The Markets (as of market close August 17, 2018)
The large caps of the Dow and S&P 500 got a boost from a tentative agreement between the United States and China to settle their trade dispute by November. Strong corporate earnings reports also helped push stocks higher, particularly for the Dow, which rose close to 1.50% by last week’s end. The Nasdaq dipped more than a quarter of a percent while the Russell 2000 climbed higher. Long-term bond yields sank as increasing demand pushed prices higher (bond yields and prices move in opposite directions).
The price of crude oil (WTI) fell again last week, closing at $65.91 per barrel, down from the prior week’s closing price of $67.78 per barrel. The price of gold (COMEX) also dropped last week, closing at $1,191.20 by early Friday evening, down from the prior week’s price of $1,219.30. The national average retail regular gasoline price fell to $2.843 per gallon on August 13, 2018, $0.009 lower than the prior week’s price but $0.459 more than a year ago.
|Market/Index||2017 Close||Prior Week||As of 8/17||Weekly Change||YTD Change|
|Fed. Funds target rate||1.25%-1.50%||1.75%-2.00%||1.75%-2.00%||0 bps||50 bps|
|10-year Treasuries||2.41%||2.87%||2.86%||-1 bps||45 bps|
Chart reflects price changes, not total return. Because it does not include dividends or splits, it should not be used to benchmark performance of specific investments.
Last Week’s Economic Headlines
- Prices for U.S. imports recorded no change in July after edging down 0.1% in June. Higher fuel prices were offset by falling nonfuel prices. U.S. export prices decreased 0.5% in July following a 0.2% increase in June. The July decline was driven by a drop in agricultural export prices.
- In July, retail sales increased 0.5% from June, and are up 6.4% over July 2017. For July, several businesses saw sales enjoy noteworthy increases, including food and beverage stores (0.6%); motor vehicle and parts dealers (1.1%); furniture and home furnishing stores (2.1%); electronics and appliance stores (1.8%); and building material and garden equipment (1.8%). Gasoline stations sales climbed 1.8% for the month and are up 22.2% over the year. Internet sales increased 1.2% in July and are up 8.7% since last July.
- According to the Federal Reserve, industrial production edged up 0.1% in July after rising at an average pace of 0.5% over the previous five months. Manufacturing production increased 0.3%, the output of utilities moved down 0.5%, and, after posting five consecutive months of growth, the index for mining declined 0.3%. Overall, total industrial production was 4.2% higher in July than it was a year earlier.
- The number of building permits and housing starts increased in July, while housing completions lagged. According to the Census Bureau, building permits rose 1.5% above their June rate and are 4.2% greater than the July 2017 rate. Housing starts also expanded by 0.9% for the month. However, starts are still 1.4% below their rate last July. New home inventory won’t get much of a boost as housing completions fell 1.7% from June. Completions are 0.8% below their July 2017 pace.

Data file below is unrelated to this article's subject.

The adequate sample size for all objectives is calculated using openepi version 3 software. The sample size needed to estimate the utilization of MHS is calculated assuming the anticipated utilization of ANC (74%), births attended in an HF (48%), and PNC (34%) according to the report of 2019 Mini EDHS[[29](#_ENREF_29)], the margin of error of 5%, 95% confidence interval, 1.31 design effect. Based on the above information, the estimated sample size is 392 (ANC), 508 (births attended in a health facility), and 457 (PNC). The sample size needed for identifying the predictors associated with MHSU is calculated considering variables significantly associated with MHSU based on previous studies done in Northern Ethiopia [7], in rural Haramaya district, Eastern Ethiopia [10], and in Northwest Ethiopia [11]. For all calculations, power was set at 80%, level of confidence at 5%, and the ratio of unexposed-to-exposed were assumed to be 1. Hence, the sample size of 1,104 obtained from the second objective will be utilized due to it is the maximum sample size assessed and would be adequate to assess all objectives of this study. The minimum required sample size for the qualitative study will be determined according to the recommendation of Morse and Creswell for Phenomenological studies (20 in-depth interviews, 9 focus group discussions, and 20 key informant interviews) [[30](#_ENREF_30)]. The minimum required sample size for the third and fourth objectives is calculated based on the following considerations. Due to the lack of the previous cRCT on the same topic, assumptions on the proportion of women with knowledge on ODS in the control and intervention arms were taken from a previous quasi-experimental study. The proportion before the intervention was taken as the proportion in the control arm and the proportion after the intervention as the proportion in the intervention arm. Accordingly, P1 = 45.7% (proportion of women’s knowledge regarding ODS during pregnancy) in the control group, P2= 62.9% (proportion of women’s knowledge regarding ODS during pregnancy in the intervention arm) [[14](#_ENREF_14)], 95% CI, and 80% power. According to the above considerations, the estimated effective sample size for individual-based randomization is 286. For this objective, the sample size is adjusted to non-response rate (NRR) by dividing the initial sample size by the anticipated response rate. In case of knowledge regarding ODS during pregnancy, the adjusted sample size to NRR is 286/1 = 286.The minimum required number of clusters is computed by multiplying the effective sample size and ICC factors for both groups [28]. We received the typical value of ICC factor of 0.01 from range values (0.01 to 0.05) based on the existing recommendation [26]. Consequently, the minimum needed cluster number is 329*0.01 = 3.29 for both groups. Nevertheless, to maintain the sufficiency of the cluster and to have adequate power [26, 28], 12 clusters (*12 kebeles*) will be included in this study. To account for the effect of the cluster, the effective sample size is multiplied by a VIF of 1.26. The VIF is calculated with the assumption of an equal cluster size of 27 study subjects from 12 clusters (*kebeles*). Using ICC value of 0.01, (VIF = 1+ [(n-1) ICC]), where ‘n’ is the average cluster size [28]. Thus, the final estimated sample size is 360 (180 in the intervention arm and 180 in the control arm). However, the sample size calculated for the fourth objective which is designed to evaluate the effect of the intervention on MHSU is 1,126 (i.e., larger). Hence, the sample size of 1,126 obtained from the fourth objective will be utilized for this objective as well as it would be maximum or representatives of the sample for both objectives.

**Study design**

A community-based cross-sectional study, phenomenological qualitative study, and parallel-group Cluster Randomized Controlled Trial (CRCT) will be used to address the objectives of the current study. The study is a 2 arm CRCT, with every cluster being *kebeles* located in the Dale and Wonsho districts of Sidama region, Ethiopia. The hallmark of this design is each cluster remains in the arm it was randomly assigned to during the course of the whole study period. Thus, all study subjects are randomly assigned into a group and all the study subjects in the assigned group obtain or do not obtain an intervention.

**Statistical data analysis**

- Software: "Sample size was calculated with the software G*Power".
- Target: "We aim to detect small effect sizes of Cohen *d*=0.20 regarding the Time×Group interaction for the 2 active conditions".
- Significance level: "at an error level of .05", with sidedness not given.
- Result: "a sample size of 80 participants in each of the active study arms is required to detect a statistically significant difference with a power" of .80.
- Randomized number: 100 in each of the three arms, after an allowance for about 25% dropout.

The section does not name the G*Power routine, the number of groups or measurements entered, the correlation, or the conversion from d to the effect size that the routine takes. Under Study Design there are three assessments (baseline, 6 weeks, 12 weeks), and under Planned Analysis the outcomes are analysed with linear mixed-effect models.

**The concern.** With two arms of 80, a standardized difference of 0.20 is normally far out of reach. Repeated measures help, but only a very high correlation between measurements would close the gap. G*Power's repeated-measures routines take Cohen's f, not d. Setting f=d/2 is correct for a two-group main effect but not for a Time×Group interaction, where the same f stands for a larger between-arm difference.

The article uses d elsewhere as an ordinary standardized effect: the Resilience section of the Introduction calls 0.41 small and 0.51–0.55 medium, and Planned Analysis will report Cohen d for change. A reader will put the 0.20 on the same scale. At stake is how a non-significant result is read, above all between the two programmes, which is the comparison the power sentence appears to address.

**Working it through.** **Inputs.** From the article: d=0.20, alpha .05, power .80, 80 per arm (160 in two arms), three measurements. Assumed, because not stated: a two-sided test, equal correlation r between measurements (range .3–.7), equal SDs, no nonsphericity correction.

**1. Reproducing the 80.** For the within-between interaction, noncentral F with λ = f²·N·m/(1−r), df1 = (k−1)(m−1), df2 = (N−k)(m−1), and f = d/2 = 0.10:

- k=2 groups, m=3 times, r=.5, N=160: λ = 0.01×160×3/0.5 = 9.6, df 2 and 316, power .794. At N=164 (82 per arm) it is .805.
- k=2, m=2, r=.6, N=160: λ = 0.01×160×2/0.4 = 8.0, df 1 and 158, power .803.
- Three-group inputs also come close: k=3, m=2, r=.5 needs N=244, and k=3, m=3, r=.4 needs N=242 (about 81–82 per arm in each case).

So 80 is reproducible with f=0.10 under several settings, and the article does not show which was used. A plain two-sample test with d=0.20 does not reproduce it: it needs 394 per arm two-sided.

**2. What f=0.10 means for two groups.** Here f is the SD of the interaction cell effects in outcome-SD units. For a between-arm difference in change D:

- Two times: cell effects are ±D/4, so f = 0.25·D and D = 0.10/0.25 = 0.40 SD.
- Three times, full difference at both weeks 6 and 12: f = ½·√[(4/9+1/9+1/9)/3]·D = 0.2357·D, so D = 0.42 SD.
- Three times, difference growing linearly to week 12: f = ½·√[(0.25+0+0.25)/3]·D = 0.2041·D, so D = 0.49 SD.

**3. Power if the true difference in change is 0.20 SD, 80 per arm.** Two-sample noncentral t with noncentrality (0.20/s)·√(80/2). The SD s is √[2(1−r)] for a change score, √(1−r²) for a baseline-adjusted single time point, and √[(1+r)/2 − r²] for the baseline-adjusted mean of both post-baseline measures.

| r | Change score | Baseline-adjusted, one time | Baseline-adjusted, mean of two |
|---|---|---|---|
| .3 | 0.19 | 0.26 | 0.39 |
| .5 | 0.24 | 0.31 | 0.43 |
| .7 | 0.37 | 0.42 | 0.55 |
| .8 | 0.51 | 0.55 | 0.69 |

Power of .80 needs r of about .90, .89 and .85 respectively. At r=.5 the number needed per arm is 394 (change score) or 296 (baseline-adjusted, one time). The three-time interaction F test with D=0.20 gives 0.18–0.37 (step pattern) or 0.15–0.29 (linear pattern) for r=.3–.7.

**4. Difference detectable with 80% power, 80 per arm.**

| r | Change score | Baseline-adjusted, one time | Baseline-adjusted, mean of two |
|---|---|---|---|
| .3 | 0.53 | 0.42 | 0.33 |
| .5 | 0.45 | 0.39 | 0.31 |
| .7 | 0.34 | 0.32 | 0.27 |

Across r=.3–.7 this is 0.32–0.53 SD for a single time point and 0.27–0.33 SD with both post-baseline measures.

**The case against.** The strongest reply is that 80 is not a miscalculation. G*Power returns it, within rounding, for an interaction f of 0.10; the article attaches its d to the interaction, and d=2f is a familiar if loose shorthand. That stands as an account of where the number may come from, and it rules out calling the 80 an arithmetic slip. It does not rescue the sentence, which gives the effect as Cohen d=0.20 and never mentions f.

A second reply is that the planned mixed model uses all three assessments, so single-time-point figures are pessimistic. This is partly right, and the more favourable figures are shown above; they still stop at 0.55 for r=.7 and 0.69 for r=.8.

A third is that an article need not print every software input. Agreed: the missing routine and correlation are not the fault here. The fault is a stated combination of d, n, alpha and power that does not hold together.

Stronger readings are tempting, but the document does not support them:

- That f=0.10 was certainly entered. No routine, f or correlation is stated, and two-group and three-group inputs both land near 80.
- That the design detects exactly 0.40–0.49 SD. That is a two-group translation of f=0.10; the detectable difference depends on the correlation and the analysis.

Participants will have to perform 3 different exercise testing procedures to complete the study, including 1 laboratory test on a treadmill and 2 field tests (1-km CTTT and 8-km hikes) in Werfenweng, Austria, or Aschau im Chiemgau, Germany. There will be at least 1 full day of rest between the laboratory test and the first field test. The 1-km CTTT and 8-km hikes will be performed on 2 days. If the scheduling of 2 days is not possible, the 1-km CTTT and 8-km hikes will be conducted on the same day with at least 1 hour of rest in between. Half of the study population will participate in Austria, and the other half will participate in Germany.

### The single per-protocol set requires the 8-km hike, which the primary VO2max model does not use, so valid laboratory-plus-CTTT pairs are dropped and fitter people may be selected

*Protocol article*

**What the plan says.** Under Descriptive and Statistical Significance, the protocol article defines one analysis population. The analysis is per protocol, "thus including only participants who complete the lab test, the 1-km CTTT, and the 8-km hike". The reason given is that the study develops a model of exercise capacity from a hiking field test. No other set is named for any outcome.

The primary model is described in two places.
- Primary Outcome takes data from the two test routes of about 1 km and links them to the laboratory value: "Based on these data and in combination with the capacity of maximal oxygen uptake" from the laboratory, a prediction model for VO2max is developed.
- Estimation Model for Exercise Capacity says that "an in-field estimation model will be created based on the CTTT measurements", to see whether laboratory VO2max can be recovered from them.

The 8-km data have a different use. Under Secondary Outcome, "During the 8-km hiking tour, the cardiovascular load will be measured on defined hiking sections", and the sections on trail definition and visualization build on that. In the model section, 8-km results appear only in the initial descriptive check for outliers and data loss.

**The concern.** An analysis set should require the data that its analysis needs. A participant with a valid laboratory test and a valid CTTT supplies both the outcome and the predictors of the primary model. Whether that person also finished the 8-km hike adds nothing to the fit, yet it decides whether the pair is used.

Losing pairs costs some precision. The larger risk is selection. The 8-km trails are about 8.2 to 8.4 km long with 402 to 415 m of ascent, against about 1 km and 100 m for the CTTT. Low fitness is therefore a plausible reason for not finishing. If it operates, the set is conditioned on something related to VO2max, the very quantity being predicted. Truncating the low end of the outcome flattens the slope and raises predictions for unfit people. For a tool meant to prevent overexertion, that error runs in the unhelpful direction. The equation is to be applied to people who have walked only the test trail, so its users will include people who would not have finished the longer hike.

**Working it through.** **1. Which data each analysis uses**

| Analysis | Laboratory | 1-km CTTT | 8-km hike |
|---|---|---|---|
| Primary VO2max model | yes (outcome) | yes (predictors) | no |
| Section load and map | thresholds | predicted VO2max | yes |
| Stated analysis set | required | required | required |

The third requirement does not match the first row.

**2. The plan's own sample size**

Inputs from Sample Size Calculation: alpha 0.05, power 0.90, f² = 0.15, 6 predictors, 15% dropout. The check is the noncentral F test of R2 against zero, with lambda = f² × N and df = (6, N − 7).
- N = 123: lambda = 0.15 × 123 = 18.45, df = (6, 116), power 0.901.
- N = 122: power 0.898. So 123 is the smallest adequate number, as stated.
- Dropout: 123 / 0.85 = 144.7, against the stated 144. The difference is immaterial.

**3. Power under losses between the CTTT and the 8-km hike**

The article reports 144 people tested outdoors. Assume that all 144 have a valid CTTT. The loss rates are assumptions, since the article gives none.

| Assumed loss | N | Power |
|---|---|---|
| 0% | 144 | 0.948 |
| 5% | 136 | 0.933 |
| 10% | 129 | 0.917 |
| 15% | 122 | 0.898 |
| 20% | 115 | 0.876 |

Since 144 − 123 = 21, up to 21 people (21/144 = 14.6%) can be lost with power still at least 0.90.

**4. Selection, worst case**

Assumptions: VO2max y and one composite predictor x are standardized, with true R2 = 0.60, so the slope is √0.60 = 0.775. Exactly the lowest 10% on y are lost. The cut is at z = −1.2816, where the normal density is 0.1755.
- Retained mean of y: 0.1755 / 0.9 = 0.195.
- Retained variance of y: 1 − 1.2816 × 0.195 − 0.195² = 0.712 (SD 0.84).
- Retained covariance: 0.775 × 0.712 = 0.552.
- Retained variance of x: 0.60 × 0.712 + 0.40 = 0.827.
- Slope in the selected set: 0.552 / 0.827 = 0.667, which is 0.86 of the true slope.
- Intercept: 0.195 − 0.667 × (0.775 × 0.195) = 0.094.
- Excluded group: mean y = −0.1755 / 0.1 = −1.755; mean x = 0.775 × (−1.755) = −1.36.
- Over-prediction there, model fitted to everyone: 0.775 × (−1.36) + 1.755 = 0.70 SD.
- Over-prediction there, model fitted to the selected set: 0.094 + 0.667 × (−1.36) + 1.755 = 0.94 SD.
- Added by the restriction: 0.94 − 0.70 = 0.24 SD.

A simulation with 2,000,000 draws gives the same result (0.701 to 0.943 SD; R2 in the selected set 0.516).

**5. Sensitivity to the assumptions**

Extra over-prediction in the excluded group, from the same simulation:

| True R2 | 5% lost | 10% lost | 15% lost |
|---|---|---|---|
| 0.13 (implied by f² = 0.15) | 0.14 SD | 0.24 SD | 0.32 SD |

- In the week ended August 11, there were 212,000 initial claims for unemployment insurance, a decrease of 2,000 from the previous week’s level, which was revised up by 1,000. The advance rate for insured unemployment claims remained at 1.2%. The advance number of those receiving unemployment insurance benefits during the week ended August 4 was 1,721,000, a decrease of 39,000 from the prior week’s level, which was revised up by 5,000.
Eye on the Week Ahead
The latest information on the housing sector is available this week with reports on sales of existing and new homes in July. Housing prices have been rising and inventory is advancing at a snail’s pace making for a very slow-moving housing market.
Data sources: News items are based on reports from multiple commonly available international news sources (i.e. wire services) and are independently verified when necessary with secondary sources such as government agencies, corporate press releases, or trade organizations. Market data: Based on data reported in WSJ Market Data Center (indexes); U.S. Treasury (Treasury yields); U.S. Energy Information Administration/Bloomberg.com Market Data (oil spot price, WTI Cushing, OK); www.goldprice.org (spot gold/silver); Oanda/FX Street (currency exchange rates). All information is based on sources deemed reliable, but no warranty or guarantee is made as to its accuracy or completeness. Neither the information nor any opinion expressed herein constitutes a solicitation for the purchase or sale of any securities, and should not be relied on as financial advice. Past performance is no guarantee of future results. All investing involves risk, including the potential loss of principal, and there can be no guarantee that any investing strategy will be successful.
The Dow Jones Industrial Average (DJIA) is a price-weighted index composed of 30 widely traded blue-chip U.S. common stocks. The S&P 500 is a market-cap weighted index composed of the common stocks of 500 leading companies in leading industries of the U.S. economy. The NASDAQ Composite Index is a market-value weighted index of all common stocks listed on the NASDAQ stock exchange. The Russell 2000 is a market-cap weighted index composed of 2,000 U.S. small-cap common stocks. The Global Dow is an equally weighted index of 150 widely traded blue-chip common stocks worldwide. Market indices listed are unmanaged and are not available for direct investment.